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Written by on 28/06/2020

On Tuesday 28th June 1960, at around 10:45 am, an explosion took place in the West District of the Old Coal Seam of Six Bells Colliery. The explosion that had occurred was ruled to be caused by firedamp, killing 45 out of the 48 men who worked in that district of the mine.

48 men were trapped under the ground by the explosion which was deemed to be one of the UK’s worst post-war mining disasters.

As the rescue began to take place the volunteers were divided into two teams, one team ensuring that the roof was safe while the other team began trying to break through the wall of rock which imprisoned the men who had been working there at the time of the explosion.

The explosion was confirmed to have happened in an older part of the colliery.

Hundreds of men, women and children had all come from their homes and had stood outside the colliery, desperately waiting for news on their loved ones.

An official from the colliery had told a reporter from the newspaper, The Argus, who was on the scene at the time: “It’s not rock (falls) that are worrying me – it’s carbon monoxide from the explosion.”

A miner who had been at the scene as part of the rescue said “I don’t think there is any hope for the men at all. There has been a big fall of roof and it may be a long job getting them out.”

Local Newspaper headline published the day after the disaster – Photo Credit: BBC WALES History

Out of the 48 people trapped underground by the explosion, 45 of those were pronounced dead.

The steel girders, which supported the roof in the colliery were knocked sideways and had been twisted due to the explosion.

One of the three survivors, Michael Purnell, was sat with another miner Dennis Lane while having something to eat.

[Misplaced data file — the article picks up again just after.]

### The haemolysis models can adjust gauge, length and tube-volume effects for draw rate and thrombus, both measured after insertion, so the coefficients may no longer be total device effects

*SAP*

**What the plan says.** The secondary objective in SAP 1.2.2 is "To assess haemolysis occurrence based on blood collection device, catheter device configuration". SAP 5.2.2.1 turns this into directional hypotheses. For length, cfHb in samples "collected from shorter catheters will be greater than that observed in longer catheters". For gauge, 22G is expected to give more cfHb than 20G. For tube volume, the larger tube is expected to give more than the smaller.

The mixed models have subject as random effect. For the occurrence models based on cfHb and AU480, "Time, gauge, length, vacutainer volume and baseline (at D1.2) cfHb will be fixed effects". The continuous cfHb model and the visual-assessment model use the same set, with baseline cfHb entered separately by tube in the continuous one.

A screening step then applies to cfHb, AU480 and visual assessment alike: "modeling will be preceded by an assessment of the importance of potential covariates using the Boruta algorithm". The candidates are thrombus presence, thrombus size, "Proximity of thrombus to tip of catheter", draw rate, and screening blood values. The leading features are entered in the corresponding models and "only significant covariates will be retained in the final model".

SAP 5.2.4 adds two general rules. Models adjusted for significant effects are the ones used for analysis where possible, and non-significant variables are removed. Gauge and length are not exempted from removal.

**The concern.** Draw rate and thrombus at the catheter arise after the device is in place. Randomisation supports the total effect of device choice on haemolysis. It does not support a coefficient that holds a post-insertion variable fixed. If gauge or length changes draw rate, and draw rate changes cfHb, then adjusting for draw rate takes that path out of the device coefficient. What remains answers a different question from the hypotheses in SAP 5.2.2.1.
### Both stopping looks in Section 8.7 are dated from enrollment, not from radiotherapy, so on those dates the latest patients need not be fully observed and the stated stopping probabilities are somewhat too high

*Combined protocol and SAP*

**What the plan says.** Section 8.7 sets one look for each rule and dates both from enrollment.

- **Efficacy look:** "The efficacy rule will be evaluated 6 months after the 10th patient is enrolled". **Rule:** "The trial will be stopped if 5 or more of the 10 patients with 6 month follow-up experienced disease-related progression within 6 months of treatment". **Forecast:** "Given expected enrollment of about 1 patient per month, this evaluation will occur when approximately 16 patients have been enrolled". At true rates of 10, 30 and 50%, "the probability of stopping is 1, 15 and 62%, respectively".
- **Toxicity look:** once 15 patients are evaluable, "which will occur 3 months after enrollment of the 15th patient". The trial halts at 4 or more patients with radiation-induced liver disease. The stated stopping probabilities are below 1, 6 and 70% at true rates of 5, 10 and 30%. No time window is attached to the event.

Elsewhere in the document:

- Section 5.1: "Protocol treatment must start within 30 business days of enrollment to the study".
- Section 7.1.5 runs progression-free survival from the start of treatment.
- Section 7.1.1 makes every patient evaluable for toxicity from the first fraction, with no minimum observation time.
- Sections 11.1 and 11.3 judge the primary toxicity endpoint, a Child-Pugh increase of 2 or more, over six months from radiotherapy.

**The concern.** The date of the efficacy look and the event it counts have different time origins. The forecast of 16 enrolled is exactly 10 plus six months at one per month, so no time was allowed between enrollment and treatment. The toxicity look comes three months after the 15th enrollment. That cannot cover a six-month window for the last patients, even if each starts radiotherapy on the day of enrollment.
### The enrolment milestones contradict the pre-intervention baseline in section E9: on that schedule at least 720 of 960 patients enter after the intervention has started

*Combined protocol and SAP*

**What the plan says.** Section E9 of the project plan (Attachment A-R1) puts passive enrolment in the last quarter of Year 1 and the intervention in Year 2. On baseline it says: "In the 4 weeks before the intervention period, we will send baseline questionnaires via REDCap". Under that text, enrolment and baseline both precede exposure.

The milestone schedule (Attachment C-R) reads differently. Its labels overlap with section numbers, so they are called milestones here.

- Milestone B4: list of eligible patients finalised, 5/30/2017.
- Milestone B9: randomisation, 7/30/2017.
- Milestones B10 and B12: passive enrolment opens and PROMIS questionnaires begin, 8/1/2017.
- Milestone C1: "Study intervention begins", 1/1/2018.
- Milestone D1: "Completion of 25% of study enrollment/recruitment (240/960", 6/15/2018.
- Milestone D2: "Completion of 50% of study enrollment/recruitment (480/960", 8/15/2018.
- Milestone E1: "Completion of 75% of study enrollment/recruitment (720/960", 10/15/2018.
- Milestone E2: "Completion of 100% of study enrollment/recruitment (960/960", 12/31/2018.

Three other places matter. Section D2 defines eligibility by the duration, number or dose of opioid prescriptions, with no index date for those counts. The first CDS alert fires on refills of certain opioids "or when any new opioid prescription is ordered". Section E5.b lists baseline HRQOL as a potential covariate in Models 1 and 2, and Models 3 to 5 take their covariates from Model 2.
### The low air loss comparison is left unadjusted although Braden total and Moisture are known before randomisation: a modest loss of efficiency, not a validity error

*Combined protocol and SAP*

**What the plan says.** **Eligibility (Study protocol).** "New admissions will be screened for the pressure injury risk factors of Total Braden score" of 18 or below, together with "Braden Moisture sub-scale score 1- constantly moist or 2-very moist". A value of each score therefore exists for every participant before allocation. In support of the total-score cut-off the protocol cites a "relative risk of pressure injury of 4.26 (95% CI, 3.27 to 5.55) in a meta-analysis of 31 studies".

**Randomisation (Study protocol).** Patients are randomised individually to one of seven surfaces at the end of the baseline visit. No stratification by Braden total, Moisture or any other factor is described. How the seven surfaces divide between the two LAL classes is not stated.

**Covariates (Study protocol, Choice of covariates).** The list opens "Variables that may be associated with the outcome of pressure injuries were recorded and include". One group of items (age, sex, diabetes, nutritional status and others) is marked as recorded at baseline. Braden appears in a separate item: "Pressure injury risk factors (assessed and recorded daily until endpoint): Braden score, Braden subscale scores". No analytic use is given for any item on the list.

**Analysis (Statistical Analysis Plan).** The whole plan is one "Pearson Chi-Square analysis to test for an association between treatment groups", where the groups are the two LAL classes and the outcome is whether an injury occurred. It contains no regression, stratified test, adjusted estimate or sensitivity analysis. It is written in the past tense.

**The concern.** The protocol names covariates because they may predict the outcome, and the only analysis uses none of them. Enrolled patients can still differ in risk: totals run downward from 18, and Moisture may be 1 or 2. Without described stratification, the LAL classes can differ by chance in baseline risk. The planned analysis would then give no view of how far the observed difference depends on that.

Suddenly everything had become pitch black and Mr Lane went to investigate to see why the lights had gone out. As soon as he did so the explosion hit him and he was thrown on top of Mr Purnell, shielding Mr Purnell from the full force of the blast. Mr Purnell stated that he believed that when Mr Lane was killed by the blast he saved Mr Purnell’s own life in the process.

A Memorial: The Guardian overlooking The Six Bells Colliery site – Photo Credit: Trip Advisor

On the 50th Anniversary of the Disaster, a memorial was erected to commemorate the lives lost in the explosion.

The steel statue, designed by Sebastien Boyesen, is placed on the Ebbw Fach Trail above the former Six Bells Colliery site.

The memorial is of a 12.6-metre high statue of a miner from around the era of the disaster standing on a 7.4-metre high plinth, on the plinth itself are the names, ages and home towns of each of the 45 victims of the disaster which are engraved into a steel band wrapping around the middle section of the plinth.

Some Of The Names Of The 45 Men Killed In The Disaster – Photo Credit: Mike Griffiths/ITV News

Blaenau Gwent MP Nick Smith has suggested that a minute’s silence is to be held to mark the 60th anniversary of the disaster. Mr Smith said: “It has been 60 years since that dreadful morning when 45 men and boys went to work and never came home.”

“The reverberations of this accident are still felt very strongly in Blaenau Gwent, by those who remember that day vividly, by those whose family members were working at the pit and by those who lost loved ones.”

“On Sunday at 10.45 am, I will be taking a minute’s silence to remember those fathers, sons, brothers and uncles who lost their lives.”

An Ariel Shot of The Guardian – Photo Credit: Trip Advisor

Even 60 years on, People still remember and reflect on the disaster that struck that sunny Tuesday morning, The Guardian has become a pinnacle point of Blaenau Gwent and an outstanding memorial to the 45 men who lost their lives in the disaster.